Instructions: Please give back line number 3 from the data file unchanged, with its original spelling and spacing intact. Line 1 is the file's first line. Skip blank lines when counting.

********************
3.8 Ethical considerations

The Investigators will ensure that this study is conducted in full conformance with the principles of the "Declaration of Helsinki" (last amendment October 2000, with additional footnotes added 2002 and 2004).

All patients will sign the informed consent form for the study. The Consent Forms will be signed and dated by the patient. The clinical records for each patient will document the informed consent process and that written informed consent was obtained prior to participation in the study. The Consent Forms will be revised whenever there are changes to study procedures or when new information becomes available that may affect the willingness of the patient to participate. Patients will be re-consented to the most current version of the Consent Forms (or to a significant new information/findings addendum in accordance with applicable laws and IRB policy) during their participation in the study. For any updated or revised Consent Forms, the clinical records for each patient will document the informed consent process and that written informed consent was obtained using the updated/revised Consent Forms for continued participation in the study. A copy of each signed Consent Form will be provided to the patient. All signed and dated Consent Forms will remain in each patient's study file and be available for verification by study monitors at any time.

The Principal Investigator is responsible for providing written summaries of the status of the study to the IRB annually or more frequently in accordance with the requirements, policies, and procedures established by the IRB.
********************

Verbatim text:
All patients will sign the informed consent form for the study. The Consent Forms will be signed and dated by the patient. The clinical records for each patient will document the informed consent process and that written informed consent was obtained prior to participation in the study. The Consent Forms will be revised whenever there are changes to study procedures or when new information becomes available that may affect the willingness of the patient to participate. Patients will be re-consented to the most current version of the Consent Forms (or to a significant new information/findings addendum in accordance with applicable laws and IRB policy) during their participation in the study. For any updated or revised Consent Forms, the clinical records for each patient will document the informed consent process and that written informed consent was obtained using the updated/revised Consent Forms for continued participation in the study. A copy of each signed Consent Form will be provided to the patient. All signed and dated Consent Forms will remain in each patient's study file and be available for verification by study monitors at any time.